Tip: If you think terracotta compromises your interior look, slip the pot into a slightly bigger décor pot of your choice. Remember to drain the latter as well.
4. Keep an eye out for the temperature
“I always say when you’re comfortable, they (plants) will be comfortable,” said Harly.
True enough, steep drop or rise in temperatures at home can cause plants distress and keep them from growing well. “As long as they’re not exposed to direct cold or heat, they will be fine,” he added.
5. Invest in an airy potting mix
Potted plants need a special medium to grow in; your garden soil or plain topsoil will not do the trick. Called potting mix, it’s usually anything but soil. An organic composition of coir or coconut husks, peat moss, perlite (white granules), woodchips and vermiculite, the hairy-looking mix makes your ‘soil’ airy.
Everything else can prove too dense for a plant inside a compact space, which can quickly become saturated. If you’ve gone ahead and bought garden soil, add in amendments to keep it aerated, just don’t water as often. This also applies to the ample sand around us, that we might be tempted to throw into the mix – don’t.
“From personal experience, the sand we have makes the soil very heavy and waterlogged. It retains moisture for longer,” said Harly.
Perlite is this white granule material; use a lot of it, it’ll make the soil very airy and other things like wood bark or woodchips and vermiculite, which is yellow in colour.
“Perlite is this white granule material; use a lot of it, it’ll make the soil very airy and other things like wood bark or woodchips and vermiculite, which is yellow in colour,” he added. “With the plants being soilless, I can water them every day without overdoing it.”
Tip: Harly says a good way of knowing your plant has come in a good mix is by watering it. If the ‘soil’ dries in three days, then it’s healthy.
6. Let the water drain
Too much or too little of water, and your plant is on its last breath. I’m guilty of watering Paulie more than two times a day. To my panic-stricken eyes, she looked thirsty and her soil a tad dry.
“People tend to overwater because they think water keeps a plant alive. Everyone agrees that overwatering is the number one plant killer,” said Harly.
People tend to overwater because they think water keeps a plant alive. Everyone agrees that overwatering is the number one plant killer.
While watering frequency will depend on the species, the composition of your soil mix, temperature and sunlight, the root cause of a mushy soil is always poor drainage. It should be moist and have periods of drought. A good preventative measure is to:
- Let all of the excess drain every time you water. Carry the pot to the sink or bathtub and let it run for a few minutes till there is no trickle.
- Let the mix dry over a period of two to three days before watering again.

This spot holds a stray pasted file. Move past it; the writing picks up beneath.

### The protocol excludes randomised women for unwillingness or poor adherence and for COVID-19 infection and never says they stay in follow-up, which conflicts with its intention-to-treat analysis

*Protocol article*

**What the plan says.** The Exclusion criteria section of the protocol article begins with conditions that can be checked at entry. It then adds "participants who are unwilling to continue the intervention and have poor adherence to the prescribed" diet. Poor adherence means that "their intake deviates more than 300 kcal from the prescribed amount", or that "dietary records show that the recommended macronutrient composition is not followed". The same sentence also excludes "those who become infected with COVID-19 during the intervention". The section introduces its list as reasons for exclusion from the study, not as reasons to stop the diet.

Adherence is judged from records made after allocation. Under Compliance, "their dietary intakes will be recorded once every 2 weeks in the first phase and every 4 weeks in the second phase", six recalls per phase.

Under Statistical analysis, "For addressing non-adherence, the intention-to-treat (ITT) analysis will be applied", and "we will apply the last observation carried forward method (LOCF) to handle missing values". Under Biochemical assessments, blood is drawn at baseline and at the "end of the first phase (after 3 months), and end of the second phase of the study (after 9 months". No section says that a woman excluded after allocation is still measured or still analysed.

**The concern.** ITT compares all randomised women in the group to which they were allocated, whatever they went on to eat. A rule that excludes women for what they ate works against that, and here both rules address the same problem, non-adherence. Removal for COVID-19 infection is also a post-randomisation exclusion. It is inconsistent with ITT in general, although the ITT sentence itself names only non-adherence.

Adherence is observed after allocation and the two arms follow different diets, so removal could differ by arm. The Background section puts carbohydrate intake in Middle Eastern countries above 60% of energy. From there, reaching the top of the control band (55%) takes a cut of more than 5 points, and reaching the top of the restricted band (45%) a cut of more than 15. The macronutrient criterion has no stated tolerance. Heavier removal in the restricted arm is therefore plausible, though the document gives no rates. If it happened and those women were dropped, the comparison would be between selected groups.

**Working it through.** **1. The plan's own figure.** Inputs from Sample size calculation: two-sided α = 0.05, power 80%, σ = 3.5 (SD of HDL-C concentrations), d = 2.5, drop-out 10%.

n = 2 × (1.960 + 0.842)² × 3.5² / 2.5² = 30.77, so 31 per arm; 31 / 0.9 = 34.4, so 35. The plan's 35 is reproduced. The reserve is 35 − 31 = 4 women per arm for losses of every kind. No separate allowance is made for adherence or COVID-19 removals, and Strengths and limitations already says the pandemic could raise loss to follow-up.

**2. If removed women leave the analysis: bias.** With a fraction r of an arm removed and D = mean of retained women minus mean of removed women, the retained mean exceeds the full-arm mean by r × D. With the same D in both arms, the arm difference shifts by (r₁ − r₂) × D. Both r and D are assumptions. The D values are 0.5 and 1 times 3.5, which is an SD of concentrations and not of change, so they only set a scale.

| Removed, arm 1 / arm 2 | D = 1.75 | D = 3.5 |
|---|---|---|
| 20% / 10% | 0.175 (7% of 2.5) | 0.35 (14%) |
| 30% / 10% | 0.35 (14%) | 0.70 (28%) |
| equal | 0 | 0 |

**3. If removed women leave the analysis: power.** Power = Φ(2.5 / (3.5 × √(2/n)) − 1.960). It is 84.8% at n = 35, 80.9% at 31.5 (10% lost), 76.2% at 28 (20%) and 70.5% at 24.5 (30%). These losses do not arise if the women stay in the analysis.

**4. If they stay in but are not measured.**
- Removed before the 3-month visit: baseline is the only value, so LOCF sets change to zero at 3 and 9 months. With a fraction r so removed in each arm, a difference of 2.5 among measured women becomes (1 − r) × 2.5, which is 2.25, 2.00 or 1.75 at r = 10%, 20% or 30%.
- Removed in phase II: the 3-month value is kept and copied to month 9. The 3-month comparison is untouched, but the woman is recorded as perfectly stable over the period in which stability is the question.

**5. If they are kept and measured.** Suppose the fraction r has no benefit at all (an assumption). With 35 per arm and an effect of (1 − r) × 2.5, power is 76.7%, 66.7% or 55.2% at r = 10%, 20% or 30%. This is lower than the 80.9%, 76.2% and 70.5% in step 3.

7. Replace potting mix, when needed
Say your ‘soil’ refuses to dry after three days – you’ve either overwatered the plant or the mix is not airy enough. You can still save your plant by discarding the waterlogged mix, says Harly. Transfer the sapling to a clean pot with new potting mix.
Harly adds that you can even toss in a few pumice stones, which will absorb excess moisture away from the roots.
8. Add a dash of nutrients
Besides soil amendments and water, plants can get that extra oomph with fertilisers. As they grow, they sponge up essential nutrients in the soil, so replenishing these might do the trick for you.
The most essential of plant nutrients are nitrogen, phosphorus and potassium (otherwise known as NPK on the back of most fertilisers). If your leaves look pale and yellow, the plant might be nitrogen deficient. A dark and dull foliage could mean low phosphorus, and crisp tips plus yellowing is seen in plants with low potassium.
I use organic fish fertiliser in liquid form – the plants love it. It’s a little smelly but has a lot of organic material from the sea.
“I use organic fish fertiliser in liquid form – the plants love it. It’s a little smelly but has a lot of organic material from the sea,” said Harly.
Harly dilutes the concentration and adds it every three to five waterings or at least once a month.
9. Prune for bushier growth
Some foliage can surprise you with flowering, and then suddenly, your plant is shedding leaves. What you may not know is that these blooms can slow down and even kill off your modest potted plant. Flowers leech all the goodness for themselves, leaving the stems looking sparser.
You have to literally nip it in the bud to keep the energy supply uninterrupted: “If you want bushier leaves, then you should remove the flowers,” said Harly.
Note: Article was first published in August, 2022